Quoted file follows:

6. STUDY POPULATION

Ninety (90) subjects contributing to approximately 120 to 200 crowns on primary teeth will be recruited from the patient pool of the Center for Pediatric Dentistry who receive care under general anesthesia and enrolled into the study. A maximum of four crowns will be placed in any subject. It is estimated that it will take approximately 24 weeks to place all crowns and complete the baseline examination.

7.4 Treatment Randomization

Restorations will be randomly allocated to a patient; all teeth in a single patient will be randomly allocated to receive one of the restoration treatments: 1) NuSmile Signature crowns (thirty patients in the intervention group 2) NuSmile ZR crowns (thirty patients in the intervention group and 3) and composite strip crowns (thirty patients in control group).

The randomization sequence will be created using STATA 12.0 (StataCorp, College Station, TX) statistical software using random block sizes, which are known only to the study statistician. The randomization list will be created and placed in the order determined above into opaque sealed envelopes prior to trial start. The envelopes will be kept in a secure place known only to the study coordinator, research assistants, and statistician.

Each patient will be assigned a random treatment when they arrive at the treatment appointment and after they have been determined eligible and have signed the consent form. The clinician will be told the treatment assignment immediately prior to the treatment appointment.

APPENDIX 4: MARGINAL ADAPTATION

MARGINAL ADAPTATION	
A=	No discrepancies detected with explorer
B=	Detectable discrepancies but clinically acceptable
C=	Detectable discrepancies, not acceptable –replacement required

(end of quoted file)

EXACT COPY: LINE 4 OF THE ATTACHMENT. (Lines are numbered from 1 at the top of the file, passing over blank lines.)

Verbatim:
Restorations will be randomly allocated to a patient; all teeth in a single patient will be randomly allocated to receive one of the restoration treatments: 1) NuSmile Signature crowns (thirty patients in the intervention group 2) NuSmile ZR crowns (thirty patients in the intervention group and 3) and composite strip crowns (thirty patients in control group).